Having a 3D printer your your offices has it’s advantages. First and foremost, it allows one to attempt some pretty impressive projects. Print submissions have been a little light lately, so I have spent the last several weeks working on something fun.

In November of 2015, Bethesda Game Studios released Fallout 4. I have always been a fan of the series and convinced my wife that I needed a Playstation 4 just for this game. Needless to say, my wish was granted and I spent the next several month’s battling it out in the wastelands of post-apocalyptic Boston.

One of the many iconic themes of the game series is that of your Pip-Boy, a device that reminds me of what an Apple Watch might have looked like if they pioneered the technology in the 1950’s. The device acts as your game menu, allowing one to manage inventory, heal wounds and listen the the radio.

After finishing the game, I thought how cool it would be to make a Pip-Boy on the library 3D printer, and thus my journey began. Luck for me, and you as well, there are a plethora of free pre-designed 3D models online. In my case, I was able to find a model of the exact Pip-Boy from Fallout 4 already for 3D printing with instructions on assembly.

The project began more as a test of our printer’s capabilities and therefore I neglected to take any pictures of the assembly process. The results went far beyond my expectations.

First, I started by printing the two semi-circular housing for the model, both in ABS (acrylonitrile butadiene styrene) with layers at 200 microns in thickness (0.2 mm). These parts were bigger than out printer is capable than printing, but the model was also designed to allow the larger parts to be printed in pieces and then glued together. After printing these parts, I was able to use regular Testors model glue to secure the pieces together.

The two halves turned out well, however this left a slight gap between the individual pieces, which should ideally be one large piece. After searching, I decided to try Plastic Wood which is available at hardware stores. It is intended as a durable wood filler that can be sanded, drilled, filed, etc… This worked well to seal the gaps and once it dried I was able to smooth them out as best as I could.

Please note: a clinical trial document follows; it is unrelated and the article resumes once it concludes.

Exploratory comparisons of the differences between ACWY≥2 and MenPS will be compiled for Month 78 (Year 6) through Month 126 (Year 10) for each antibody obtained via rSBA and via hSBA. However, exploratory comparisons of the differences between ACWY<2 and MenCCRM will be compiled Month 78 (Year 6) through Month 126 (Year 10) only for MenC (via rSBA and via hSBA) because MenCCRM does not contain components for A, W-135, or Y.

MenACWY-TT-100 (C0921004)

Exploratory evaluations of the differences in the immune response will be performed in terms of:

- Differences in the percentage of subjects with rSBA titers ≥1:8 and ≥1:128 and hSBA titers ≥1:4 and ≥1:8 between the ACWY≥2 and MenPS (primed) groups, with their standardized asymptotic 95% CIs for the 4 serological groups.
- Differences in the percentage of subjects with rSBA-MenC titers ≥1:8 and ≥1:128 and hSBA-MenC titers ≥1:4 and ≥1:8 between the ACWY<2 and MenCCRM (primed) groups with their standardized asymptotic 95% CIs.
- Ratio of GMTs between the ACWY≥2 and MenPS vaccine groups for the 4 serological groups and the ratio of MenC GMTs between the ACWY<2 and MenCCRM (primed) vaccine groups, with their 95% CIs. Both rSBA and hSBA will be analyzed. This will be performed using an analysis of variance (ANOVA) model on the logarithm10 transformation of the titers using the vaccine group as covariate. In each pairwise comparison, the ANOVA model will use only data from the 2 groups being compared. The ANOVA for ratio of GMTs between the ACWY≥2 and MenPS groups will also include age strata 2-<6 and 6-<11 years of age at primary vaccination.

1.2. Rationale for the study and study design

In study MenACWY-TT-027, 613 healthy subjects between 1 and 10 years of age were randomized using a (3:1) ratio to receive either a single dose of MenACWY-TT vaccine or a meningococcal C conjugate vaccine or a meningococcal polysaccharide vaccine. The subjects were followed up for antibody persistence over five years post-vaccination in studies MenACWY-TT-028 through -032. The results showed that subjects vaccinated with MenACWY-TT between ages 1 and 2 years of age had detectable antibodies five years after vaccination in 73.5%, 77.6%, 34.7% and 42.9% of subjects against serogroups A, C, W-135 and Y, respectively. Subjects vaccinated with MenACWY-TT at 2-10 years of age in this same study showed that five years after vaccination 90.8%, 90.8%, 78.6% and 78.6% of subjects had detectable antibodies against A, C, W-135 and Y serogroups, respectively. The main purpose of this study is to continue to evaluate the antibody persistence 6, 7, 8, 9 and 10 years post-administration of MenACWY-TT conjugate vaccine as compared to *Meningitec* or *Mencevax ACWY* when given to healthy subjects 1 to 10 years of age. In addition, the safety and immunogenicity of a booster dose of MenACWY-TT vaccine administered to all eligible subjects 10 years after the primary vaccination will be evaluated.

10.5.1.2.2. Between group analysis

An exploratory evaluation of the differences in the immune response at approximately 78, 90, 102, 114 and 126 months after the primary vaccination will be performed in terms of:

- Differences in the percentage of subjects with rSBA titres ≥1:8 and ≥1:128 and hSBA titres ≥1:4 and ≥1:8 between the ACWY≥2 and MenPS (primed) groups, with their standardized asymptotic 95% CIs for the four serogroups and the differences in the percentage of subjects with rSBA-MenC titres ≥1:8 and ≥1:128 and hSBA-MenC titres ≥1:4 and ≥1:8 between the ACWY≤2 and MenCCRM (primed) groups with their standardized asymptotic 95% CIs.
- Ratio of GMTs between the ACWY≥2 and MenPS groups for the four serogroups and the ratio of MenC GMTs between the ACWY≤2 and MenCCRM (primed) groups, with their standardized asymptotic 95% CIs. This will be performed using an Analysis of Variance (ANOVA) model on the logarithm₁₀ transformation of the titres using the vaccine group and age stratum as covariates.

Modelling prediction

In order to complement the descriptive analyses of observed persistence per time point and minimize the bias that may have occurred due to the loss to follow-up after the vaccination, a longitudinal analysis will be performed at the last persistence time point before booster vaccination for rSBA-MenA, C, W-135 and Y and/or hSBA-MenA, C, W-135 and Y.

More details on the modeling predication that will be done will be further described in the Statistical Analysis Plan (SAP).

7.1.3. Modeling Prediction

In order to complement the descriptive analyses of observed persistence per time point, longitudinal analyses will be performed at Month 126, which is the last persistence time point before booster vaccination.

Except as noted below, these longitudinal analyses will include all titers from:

Sanding the model with a fine grit sanding block gave the smooth model enough texture for bonding to paint. I choose to utilize Rust-Oleum spray paint as they have a wide variety of colors, many of which are able to bond to plastic. I choose a matte nutmeg color as it closely resembled the color in the game. After two coats of paint, I once again lightly sanded the pieces to wear away a bit of the paint to give them a worn out look (this is the apocalypse, after all).

Next came several extra pieces with were to be glued to the larger pieces, which I went through the same steps to finish and then attach them with model glue. When assembling the clasp that secures the two pieces when wearing on ones arm, I had to sand and file the pieces to a certain tolerance so they would not be too loose or too tight. A few chop stick wood dowels cut into pieces worked very well as hinge pins.

The top section of the device is suppose to be a cassette deck that opens and closes. The pieces, like with the clasp, had to be refined to fit together and were held together with printed ABS pins. Attaching it to the main model required the use of rubber bands to allow it to spring open when a button is pressed. Adding a spring to the internal mechanism allows the button to be pressed and then released with the pin returning to the closed position.

The device in the game has a screen on it for you to interact with and the model I downloaded is intended to put your smartphone inside and run a Fallout app, this giving the appearance of a real Pip-Boy. I am not an owner of a smartphone, so I found and image of the “status” screen and printed it on a transparency. Adding a piece of white card-stock behind it gives the illusion of looking at a tablet’s screen when inserted into the model.

The entire project was very fun to work on and reminded me of a time when I had more time and patience to put together plastic model kits. I have more ideas in mind and hope that you, too, will consider the possibilities with using a 3D printer and your imagination.


Nick O'Neal is the Director of Technology & Online Services for the Kirkwood Public Library. He has been with the library since July 2012. He enjoys playing video games, listening to Classic Rock, and watching movies. His favorite authors include Douglas Adams, Michael Crichton and Clive Cussler.